Spanish auditors have ordered former Catalan leader Artur Mas and nine others to repay €4.9 million of public money spent on a non-binding independence vote in 2014.
The 2014 vote was a symbolic ballot by pro-independence campaigners, and was declared illegal by Spain’s Constitutional Court.
Held after efforts to hold a formal vote were blocked by the government, it saw 80% of 2.2 million voters back secession.
The Court of Auditors cited Mas as being the main responsible party for repaying the fine.
Mas was barred from public office for two years in Mach 2017 over the informal referendum. However, he has continued to be vocal about his hopes for Catalan independence.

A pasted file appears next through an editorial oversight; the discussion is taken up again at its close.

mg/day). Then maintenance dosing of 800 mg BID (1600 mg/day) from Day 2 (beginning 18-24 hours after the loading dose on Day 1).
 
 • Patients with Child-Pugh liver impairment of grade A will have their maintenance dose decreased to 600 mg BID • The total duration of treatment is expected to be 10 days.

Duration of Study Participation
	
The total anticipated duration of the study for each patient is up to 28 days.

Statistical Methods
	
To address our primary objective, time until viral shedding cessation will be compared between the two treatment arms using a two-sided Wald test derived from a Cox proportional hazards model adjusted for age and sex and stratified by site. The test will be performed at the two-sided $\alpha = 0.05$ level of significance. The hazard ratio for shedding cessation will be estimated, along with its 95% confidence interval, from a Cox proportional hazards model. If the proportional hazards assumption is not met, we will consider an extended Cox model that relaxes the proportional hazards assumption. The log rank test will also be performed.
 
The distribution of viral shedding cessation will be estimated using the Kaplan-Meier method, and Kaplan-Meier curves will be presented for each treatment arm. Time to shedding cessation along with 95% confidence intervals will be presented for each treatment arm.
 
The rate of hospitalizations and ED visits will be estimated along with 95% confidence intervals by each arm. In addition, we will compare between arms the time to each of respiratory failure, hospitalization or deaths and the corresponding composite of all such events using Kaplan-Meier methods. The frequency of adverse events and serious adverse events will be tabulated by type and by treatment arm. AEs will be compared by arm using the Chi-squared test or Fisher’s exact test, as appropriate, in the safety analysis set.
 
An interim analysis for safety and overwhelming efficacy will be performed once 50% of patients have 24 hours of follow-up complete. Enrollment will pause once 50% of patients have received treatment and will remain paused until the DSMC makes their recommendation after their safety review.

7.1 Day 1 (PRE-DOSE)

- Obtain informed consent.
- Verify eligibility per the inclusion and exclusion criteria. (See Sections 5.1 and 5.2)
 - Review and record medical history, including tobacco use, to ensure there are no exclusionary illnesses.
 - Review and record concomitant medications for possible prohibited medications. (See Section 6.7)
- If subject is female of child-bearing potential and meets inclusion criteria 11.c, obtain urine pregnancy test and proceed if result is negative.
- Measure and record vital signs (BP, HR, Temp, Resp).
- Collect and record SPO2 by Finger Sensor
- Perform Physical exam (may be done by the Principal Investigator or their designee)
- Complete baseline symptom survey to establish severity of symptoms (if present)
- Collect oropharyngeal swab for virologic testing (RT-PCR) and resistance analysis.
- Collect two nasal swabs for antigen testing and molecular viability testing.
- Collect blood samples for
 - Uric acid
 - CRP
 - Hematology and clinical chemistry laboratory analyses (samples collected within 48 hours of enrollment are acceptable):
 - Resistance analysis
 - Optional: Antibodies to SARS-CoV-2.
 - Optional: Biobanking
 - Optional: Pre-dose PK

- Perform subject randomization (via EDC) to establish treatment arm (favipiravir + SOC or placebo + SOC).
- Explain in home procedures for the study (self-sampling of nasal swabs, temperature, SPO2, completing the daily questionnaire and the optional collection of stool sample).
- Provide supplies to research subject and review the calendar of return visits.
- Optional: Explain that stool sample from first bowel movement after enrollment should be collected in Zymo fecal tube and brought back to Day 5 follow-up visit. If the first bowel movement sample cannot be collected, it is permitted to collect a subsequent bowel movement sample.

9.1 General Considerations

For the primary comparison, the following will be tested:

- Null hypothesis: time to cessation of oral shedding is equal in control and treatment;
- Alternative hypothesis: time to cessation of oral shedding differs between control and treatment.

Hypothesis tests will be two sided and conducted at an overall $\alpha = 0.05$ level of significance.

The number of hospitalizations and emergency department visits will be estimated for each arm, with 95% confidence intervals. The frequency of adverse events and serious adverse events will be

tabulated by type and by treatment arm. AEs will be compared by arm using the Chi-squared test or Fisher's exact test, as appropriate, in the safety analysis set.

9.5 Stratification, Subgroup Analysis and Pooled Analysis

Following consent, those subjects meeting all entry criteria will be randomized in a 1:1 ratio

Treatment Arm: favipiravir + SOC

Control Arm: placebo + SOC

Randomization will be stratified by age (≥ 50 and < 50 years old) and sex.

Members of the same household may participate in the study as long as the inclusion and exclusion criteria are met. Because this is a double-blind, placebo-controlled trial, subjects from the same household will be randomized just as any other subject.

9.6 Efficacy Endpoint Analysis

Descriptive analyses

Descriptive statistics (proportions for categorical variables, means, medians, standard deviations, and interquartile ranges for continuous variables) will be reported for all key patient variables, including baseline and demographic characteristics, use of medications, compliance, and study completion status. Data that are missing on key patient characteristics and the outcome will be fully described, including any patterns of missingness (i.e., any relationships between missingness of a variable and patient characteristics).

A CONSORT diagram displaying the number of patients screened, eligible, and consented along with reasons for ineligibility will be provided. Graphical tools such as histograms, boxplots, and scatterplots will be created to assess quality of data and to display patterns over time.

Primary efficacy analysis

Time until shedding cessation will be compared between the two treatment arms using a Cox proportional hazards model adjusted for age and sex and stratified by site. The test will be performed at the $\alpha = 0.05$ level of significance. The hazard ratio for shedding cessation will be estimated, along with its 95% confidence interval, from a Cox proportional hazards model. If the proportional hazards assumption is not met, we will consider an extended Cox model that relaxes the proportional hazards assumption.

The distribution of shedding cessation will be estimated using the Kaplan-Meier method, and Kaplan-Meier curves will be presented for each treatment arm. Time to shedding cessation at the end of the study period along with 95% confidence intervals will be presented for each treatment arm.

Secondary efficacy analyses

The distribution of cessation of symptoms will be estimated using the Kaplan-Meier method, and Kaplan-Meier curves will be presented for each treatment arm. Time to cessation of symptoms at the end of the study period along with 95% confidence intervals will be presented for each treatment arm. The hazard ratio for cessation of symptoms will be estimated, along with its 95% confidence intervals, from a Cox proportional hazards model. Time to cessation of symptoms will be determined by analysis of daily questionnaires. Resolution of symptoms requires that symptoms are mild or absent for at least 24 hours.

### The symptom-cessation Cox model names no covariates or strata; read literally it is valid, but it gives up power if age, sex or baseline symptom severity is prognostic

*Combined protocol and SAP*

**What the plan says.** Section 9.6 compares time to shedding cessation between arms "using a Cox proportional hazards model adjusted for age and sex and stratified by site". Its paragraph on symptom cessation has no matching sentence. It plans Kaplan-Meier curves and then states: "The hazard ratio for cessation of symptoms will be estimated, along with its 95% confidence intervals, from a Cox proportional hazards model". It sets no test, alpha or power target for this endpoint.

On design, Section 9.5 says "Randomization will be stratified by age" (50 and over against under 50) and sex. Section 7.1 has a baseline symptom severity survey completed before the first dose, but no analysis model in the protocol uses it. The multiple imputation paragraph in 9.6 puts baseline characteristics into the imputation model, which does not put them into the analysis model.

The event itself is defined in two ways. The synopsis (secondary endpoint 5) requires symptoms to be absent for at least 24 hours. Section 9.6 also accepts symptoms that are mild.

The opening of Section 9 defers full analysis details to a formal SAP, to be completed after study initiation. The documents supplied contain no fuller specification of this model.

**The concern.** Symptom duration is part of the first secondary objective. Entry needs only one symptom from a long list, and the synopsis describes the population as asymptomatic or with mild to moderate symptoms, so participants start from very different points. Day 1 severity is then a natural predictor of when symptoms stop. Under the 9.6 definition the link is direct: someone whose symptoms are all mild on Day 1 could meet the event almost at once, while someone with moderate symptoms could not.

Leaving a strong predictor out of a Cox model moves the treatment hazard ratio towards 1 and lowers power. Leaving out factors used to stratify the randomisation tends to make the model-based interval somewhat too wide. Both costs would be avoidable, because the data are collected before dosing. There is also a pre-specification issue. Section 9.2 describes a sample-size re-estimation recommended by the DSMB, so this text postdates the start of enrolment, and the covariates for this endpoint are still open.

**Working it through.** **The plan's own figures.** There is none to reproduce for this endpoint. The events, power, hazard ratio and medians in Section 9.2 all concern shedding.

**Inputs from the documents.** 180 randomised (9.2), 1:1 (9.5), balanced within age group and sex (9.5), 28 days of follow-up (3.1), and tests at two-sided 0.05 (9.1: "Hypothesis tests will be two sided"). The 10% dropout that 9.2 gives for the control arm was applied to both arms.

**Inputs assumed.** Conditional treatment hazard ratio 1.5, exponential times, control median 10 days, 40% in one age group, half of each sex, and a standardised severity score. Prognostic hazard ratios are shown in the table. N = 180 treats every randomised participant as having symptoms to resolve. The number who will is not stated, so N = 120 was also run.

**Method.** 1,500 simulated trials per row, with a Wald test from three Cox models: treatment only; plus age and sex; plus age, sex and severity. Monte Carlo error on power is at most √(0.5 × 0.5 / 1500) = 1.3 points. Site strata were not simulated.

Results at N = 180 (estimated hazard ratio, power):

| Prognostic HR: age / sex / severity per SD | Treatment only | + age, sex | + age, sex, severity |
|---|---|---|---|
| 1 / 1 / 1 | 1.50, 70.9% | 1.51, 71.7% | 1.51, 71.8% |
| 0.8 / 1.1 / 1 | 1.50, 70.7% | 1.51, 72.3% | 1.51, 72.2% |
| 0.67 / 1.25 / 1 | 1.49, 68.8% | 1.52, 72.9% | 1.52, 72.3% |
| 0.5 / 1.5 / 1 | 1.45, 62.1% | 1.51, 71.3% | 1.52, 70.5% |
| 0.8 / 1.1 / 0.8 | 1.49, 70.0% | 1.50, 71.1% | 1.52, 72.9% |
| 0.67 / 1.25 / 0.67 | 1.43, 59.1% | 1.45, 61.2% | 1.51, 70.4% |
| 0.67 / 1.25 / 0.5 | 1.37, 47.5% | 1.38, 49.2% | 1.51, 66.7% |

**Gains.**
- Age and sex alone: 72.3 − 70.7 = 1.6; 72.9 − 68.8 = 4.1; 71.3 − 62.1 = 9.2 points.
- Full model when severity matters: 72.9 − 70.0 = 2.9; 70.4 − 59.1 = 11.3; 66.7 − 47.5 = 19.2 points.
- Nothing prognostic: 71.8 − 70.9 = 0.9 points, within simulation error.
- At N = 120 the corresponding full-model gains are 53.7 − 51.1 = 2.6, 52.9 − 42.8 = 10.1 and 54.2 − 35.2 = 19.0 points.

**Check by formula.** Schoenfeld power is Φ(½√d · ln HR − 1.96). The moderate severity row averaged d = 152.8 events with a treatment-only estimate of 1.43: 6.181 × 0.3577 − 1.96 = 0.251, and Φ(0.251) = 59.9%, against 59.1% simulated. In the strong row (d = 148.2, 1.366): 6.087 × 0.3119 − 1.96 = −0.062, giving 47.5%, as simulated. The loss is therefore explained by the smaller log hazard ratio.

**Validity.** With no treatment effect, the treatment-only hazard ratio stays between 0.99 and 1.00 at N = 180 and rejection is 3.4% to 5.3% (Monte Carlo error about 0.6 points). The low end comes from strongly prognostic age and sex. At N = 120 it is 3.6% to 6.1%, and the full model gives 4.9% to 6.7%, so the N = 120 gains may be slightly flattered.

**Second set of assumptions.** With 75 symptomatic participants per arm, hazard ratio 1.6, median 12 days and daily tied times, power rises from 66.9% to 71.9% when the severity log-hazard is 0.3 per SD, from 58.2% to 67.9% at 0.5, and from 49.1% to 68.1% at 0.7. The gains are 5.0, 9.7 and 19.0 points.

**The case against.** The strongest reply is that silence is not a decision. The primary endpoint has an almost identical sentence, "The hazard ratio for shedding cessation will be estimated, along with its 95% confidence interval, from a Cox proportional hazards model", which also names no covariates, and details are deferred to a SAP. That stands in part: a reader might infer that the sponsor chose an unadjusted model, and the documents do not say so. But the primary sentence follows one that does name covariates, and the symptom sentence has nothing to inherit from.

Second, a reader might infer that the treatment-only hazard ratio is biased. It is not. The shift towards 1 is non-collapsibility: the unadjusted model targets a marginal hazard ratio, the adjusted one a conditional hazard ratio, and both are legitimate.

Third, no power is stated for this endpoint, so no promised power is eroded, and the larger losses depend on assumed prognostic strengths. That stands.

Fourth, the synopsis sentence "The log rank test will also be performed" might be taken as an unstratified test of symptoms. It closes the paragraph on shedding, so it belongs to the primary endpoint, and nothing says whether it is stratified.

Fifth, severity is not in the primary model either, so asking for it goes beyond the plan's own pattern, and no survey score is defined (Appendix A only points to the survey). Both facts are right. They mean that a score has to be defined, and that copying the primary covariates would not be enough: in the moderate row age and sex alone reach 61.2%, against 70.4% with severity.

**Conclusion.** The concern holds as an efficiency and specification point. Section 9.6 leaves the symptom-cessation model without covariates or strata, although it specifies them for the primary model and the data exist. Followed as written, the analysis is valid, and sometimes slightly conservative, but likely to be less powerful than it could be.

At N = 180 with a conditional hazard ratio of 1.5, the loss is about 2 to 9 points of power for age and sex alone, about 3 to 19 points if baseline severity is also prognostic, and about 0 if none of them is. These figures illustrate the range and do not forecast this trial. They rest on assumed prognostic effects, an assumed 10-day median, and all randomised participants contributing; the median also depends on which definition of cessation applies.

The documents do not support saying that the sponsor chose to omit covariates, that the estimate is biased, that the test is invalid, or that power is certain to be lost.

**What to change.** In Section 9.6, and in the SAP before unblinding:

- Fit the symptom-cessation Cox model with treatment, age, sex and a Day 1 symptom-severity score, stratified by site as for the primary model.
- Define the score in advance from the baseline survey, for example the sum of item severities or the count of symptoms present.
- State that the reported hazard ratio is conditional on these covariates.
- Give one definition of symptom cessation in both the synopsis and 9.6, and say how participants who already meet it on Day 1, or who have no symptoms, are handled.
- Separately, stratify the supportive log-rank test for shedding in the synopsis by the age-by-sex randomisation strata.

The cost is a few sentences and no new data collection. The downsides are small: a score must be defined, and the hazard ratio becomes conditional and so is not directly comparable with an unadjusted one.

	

Carles Puigdemont, who succeeded Mas, condemned the decision to fine the former leader.
Taking to Twitter, he described the order as “an abuse and an unworthy arbitrary act”.
Puigdemont held his own referendum last October, before declaring independence for the wealthy northwestern region.
The declaration prompted Madrid to take control of Catalonia, while arrest warrants were issued for many of the organisers.
Puigdemont fled the country amid the efforts to arrest him, and currently lives in self-imposed exile in Brussels.